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From Christopher Schultz <ch...@christopherschultz.net>
Subject Re: tomcat severe error when shutting down service but startup is clean
Date Fri, 13 Feb 2015 16:23:57 GMT
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David,

On 2/12/15 12:59 PM, David kerber wrote:
> On 2/12/2015 12:48 PM, Cris Berneburg - US wrote:
>> 
>> -----Original Message----- From: David kerber
>> [mailto:dckerber@verizon.net] Sent: Thursday, February 12, 2015
>> 9:40 AM To: Tomcat Users List Subject: Re: tomcat severe error
>> when shutting down service but startup is clean
>> 
>> On 2/12/2015 9:06 AM, Wirth, Kevin wrote:
>>> I keep getting these weird tomcat errors on shutdown on a newly
>>> built system using tomcat 7.0.57 on  a windows 2012 server with
>>> jdk 1.7 that I can't figure out.  This is the catalina log: Feb
>>> 12, 2015 8:54:31 AM
>>> org.apache.catalina.loader.WebappClassLoader 
>>> clearReferencesJdbc SEVERE: The web application [/identityiq]
>>> registered the JDBC driver 
>>> [com.microsoft.sqlserver.jdbc.SQLServerDriver] but failed to 
>>> unregister it when the web application was stopped. To prevent
>>> a memory leak, the JDBC Driver has been forcibly unregistered. 
>>> Feb 12, 2015 8:54:31 AM
>>> org.apache.catalina.loader.WebappClassLoader 
>>> clearReferencesThreads SEVERE: The web application
>>> [/identityiq] appears to have started a thread named [Thread-3]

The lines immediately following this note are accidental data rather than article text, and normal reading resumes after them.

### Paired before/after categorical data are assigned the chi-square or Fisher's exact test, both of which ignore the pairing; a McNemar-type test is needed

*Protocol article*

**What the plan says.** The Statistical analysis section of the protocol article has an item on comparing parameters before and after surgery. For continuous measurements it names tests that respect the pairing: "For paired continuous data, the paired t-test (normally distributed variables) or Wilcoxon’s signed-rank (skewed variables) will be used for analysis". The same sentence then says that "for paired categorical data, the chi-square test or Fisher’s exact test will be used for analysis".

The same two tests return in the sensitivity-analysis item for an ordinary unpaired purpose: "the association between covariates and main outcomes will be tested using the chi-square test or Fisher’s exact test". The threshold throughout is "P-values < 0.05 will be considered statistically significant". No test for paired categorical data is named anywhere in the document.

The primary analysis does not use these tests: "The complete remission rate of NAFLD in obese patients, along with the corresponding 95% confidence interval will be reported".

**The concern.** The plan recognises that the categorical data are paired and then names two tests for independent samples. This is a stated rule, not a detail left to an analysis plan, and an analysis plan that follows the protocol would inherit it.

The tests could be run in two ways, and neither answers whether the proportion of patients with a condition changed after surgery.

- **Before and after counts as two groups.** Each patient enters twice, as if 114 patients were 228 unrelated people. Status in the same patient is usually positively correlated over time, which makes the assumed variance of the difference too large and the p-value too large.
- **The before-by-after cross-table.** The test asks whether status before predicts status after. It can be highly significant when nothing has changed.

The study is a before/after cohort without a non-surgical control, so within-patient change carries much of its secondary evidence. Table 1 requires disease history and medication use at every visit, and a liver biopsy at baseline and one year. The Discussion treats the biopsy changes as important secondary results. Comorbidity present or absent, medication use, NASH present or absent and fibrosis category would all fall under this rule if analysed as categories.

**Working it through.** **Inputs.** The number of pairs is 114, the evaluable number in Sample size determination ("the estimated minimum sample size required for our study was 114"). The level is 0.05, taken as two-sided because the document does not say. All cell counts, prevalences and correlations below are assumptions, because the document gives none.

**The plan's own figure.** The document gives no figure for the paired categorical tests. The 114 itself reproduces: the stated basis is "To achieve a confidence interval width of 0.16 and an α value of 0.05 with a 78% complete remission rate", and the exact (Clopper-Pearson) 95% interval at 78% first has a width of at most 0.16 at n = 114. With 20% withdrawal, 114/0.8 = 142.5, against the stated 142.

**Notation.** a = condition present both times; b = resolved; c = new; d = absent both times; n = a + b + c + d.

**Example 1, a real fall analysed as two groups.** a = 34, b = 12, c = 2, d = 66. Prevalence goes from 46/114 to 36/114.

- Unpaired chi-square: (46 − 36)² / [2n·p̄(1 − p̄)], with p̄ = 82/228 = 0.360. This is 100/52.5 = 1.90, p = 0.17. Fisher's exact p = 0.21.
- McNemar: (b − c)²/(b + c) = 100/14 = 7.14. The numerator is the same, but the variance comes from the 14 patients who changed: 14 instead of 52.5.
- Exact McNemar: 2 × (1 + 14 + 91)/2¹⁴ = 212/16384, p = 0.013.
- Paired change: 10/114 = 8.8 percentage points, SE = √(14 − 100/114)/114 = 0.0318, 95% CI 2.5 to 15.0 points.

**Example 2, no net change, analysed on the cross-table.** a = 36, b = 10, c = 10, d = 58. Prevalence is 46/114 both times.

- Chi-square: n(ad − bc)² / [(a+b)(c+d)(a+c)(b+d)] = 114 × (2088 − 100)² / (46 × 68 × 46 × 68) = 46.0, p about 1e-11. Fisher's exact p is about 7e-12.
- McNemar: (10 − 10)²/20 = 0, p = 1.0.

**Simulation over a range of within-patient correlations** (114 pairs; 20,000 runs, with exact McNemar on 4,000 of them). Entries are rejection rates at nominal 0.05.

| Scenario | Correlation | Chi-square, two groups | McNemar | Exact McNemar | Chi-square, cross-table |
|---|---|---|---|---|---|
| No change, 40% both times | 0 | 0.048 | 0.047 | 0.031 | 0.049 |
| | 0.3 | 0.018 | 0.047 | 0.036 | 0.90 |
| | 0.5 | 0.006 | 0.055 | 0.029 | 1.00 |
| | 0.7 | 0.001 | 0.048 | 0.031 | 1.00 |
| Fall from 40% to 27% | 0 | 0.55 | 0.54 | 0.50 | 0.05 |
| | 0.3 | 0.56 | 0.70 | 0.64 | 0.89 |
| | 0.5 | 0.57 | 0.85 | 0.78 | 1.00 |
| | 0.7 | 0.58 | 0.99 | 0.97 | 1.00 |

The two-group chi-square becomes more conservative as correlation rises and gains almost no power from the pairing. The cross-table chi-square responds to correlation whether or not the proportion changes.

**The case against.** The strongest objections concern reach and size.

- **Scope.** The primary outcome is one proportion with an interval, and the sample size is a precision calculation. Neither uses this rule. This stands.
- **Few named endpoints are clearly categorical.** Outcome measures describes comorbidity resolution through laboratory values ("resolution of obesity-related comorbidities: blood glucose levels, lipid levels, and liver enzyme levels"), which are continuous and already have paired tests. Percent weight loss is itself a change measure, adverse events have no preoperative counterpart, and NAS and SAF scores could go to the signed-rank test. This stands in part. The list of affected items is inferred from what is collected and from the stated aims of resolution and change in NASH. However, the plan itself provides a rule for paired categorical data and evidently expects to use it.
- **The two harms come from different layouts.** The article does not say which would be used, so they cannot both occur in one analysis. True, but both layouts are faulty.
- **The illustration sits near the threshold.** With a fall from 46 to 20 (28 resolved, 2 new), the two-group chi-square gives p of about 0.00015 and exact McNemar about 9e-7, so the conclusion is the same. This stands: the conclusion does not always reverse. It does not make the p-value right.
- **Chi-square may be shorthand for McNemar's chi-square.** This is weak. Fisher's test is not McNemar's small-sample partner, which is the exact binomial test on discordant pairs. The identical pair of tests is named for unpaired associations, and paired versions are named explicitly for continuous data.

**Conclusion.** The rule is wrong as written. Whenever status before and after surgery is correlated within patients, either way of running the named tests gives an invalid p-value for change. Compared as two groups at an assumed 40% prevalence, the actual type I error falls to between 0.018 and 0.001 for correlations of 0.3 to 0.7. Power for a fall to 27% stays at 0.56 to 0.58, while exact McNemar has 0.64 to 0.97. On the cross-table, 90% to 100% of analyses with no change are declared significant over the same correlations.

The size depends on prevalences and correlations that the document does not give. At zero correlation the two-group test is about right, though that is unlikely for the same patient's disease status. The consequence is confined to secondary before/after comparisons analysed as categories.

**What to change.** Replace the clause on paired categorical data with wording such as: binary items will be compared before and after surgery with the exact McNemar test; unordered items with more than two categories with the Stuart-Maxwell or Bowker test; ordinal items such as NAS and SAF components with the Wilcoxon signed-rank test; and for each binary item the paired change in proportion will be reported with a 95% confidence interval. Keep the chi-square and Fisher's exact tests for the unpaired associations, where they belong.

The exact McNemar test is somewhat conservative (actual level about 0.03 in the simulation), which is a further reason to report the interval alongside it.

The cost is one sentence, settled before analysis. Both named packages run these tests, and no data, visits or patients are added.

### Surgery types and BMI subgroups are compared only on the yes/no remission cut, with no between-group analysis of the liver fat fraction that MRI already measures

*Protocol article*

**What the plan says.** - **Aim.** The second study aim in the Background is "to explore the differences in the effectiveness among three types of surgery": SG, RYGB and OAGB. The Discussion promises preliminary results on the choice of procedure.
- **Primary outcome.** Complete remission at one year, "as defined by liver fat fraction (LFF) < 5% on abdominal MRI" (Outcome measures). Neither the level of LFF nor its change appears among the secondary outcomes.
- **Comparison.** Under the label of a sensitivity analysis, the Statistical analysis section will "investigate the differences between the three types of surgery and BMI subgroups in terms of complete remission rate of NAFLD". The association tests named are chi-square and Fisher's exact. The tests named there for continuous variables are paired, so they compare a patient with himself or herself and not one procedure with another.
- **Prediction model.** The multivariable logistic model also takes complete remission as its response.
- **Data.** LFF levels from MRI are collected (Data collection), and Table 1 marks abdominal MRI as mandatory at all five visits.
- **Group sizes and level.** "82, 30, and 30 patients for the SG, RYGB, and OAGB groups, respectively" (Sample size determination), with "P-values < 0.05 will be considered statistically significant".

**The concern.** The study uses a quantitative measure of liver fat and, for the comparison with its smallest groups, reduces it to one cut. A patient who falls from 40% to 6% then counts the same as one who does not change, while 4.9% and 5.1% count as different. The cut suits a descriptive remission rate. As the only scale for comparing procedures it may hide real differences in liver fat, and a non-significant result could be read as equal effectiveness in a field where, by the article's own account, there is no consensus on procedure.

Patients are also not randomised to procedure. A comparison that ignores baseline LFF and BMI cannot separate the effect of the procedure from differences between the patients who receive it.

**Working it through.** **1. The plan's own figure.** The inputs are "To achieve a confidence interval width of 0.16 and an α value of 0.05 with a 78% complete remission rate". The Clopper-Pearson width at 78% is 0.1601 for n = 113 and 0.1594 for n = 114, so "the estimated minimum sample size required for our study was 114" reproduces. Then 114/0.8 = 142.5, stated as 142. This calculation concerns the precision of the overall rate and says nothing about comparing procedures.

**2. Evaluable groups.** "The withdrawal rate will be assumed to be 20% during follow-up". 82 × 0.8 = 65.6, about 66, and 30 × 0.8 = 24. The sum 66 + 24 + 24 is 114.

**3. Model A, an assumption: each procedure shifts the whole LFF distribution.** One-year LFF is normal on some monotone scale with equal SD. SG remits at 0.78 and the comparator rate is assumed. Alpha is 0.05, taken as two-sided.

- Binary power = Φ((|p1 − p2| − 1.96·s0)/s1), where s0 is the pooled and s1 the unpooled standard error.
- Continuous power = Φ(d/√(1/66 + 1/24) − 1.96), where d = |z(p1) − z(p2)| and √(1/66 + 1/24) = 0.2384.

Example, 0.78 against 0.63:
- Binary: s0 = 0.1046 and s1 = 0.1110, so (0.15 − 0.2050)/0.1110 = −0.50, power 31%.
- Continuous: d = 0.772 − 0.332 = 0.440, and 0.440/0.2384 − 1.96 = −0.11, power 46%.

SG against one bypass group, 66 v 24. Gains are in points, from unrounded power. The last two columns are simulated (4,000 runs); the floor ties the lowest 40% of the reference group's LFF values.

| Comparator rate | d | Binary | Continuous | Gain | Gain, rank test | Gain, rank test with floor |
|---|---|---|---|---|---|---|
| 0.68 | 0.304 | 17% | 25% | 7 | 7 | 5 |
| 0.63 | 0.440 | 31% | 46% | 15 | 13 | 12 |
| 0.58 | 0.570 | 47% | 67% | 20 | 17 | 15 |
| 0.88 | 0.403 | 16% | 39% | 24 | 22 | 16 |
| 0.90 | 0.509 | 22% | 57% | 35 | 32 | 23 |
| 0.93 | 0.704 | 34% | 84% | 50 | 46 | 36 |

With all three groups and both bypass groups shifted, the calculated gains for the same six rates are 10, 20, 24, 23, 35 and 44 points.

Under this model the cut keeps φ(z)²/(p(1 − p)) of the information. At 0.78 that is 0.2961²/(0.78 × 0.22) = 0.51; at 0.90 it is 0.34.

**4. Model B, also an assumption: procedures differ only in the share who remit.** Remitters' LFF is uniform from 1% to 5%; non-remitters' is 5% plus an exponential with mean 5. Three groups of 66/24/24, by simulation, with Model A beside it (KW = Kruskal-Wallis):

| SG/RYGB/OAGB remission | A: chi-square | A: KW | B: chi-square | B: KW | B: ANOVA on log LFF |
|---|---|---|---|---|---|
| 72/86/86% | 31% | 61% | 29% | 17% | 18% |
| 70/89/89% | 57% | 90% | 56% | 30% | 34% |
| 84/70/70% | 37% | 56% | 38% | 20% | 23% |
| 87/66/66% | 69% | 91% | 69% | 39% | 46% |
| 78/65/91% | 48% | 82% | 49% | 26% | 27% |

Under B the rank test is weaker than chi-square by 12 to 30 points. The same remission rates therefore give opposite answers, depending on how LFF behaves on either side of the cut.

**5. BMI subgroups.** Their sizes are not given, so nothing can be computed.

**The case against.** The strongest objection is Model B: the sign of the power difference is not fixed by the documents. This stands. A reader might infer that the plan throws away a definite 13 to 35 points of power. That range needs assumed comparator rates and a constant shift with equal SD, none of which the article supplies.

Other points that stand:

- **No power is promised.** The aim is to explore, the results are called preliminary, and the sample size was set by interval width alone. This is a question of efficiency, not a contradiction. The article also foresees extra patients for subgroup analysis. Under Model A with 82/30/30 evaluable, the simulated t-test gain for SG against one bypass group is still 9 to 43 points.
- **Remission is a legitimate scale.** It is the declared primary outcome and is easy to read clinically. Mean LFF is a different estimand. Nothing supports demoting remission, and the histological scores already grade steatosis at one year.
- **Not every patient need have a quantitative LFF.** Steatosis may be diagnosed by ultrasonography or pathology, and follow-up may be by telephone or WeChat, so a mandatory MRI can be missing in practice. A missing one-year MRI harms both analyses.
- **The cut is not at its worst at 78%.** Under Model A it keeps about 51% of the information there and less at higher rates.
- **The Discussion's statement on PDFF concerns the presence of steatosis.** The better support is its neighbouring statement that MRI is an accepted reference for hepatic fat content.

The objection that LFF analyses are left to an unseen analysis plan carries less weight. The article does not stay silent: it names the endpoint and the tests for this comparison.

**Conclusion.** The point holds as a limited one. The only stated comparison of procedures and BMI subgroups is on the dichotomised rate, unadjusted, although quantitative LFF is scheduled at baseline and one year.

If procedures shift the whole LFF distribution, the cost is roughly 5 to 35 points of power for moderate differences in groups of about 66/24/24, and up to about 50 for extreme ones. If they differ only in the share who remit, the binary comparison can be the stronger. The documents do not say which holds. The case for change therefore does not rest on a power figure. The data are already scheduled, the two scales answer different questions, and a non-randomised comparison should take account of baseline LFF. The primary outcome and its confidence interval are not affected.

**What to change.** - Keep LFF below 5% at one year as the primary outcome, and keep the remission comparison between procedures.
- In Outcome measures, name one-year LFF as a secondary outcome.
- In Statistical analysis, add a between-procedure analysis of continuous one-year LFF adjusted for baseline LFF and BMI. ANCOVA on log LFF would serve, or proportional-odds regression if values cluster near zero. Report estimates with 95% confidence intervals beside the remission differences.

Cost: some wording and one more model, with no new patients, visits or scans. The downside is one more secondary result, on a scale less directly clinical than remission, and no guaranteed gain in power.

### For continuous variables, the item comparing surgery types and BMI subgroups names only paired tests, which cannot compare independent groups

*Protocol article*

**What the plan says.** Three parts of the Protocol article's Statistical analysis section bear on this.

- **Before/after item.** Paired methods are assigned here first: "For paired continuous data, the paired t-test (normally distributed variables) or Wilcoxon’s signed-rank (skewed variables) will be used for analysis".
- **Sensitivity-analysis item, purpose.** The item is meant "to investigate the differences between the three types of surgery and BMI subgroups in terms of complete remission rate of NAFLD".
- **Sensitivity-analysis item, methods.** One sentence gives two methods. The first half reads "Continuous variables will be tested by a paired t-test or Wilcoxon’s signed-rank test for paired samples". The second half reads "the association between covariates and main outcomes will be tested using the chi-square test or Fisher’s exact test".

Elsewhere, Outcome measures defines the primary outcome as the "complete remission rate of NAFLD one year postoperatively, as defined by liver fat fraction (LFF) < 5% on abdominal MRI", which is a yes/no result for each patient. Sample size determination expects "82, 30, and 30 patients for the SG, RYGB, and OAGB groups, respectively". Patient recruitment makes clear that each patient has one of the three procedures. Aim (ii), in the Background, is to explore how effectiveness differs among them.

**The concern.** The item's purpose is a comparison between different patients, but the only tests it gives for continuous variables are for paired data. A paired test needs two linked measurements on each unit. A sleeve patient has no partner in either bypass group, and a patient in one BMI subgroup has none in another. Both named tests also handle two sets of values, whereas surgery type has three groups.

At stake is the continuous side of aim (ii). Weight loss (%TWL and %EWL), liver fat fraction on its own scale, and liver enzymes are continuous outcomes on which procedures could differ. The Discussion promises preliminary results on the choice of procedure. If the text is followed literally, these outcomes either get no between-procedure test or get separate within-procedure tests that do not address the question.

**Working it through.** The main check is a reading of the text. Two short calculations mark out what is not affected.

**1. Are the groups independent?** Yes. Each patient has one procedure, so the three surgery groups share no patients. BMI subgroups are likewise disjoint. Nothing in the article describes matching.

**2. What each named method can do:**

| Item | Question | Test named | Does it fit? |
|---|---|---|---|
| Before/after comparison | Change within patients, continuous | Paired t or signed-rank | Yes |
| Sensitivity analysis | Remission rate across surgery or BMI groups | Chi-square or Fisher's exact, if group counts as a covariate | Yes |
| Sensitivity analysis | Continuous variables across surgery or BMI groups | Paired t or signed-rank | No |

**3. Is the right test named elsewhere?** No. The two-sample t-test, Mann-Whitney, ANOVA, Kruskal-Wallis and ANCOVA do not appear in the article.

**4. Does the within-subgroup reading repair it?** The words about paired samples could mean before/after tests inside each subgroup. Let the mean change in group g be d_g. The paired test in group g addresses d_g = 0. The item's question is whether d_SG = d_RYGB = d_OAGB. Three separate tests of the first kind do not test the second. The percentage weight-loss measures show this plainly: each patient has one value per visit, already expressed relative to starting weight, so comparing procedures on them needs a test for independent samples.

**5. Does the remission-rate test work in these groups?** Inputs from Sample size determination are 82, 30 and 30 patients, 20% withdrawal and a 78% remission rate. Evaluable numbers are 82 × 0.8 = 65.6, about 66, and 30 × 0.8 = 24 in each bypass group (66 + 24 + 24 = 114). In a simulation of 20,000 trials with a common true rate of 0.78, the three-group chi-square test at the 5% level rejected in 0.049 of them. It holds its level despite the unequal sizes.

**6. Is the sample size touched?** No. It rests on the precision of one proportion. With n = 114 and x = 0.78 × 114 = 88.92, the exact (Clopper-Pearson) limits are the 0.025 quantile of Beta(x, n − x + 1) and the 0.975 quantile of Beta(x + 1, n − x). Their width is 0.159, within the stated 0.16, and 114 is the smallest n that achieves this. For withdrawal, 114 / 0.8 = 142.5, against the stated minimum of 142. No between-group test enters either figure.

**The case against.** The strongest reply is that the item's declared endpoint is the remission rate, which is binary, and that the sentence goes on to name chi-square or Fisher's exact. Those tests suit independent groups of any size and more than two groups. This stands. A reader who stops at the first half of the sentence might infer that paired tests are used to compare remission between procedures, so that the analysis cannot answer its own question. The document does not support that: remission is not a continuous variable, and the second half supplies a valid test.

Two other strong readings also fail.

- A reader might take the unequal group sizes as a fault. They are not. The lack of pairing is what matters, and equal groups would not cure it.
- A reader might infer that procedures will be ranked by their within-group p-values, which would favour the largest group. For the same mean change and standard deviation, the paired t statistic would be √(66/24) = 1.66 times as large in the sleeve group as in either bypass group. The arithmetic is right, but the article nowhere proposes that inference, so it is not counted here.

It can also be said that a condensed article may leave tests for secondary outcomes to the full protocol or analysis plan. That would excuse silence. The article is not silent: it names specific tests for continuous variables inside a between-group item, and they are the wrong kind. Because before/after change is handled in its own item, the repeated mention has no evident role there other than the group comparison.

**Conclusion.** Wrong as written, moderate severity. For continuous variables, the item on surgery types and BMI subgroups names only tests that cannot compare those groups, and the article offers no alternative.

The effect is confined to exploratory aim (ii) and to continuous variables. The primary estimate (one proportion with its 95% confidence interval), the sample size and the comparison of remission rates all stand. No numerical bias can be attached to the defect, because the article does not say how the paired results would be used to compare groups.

>>> but has failed to stop it. This is very likely to create a
>>> memory leak.
>> 
>>>>> I ran into this a while back, and it means exactly what it
>>>>> says: the db driver is being registered (loaded), but not
>>>>> being unloaded.  I fixed it by putting the db driver unload
>>>>> commands in a contextDestroyed method.
>> 
>> David
>> 
>> I have the same issue as Kevin.  What "unload commands" code did
>> you call in the contextDestroyed method?  Are those methods
>> "universal"? The reason I ask is because we use different ODBC
>> drivers for different environments.
> 
> I call this code from my .contextDestroyed method (I didn't write
> it, I copied it from somewhere on the web):
> 
> 
> public static void unRegisterDrivers() { try { for (
> Enumeration<Driver> drivers = DriverManager.getDrivers(); 
> drivers.hasMoreElements(); ) { DriverManager.deregisterDriver(
> drivers.nextElement() ); } } catch ( Exception e ) { /* log the
> exception */ } }

This is likely to over-reach in many scenarios. YMMV.

Also, Tomcat already de-registers drivers for you. So, this probably
isn't really changing anything.

- -chris
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